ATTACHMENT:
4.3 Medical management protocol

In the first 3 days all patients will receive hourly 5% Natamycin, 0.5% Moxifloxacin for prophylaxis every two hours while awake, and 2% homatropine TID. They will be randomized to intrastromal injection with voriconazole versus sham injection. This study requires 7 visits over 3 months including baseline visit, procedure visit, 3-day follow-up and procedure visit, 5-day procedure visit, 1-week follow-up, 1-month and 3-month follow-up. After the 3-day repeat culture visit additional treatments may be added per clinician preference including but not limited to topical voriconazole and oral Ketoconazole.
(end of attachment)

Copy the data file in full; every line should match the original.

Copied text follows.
4.3 Medical management protocol

In the first 3 days all patients will receive hourly 5% Natamycin, 0.5% Moxifloxacin for prophylaxis every two hours while awake, and 2% homatropine TID. They will be randomized to intrastromal injection with voriconazole versus sham injection. This study requires 7 visits over 3 months including baseline visit, procedure visit, 3-day follow-up and procedure visit, 5-day procedure visit, 1-week follow-up, 1-month and 3-month follow-up. After the 3-day repeat culture visit additional treatments may be added per clinician preference including but not limited to topical voriconazole and oral Ketoconazole.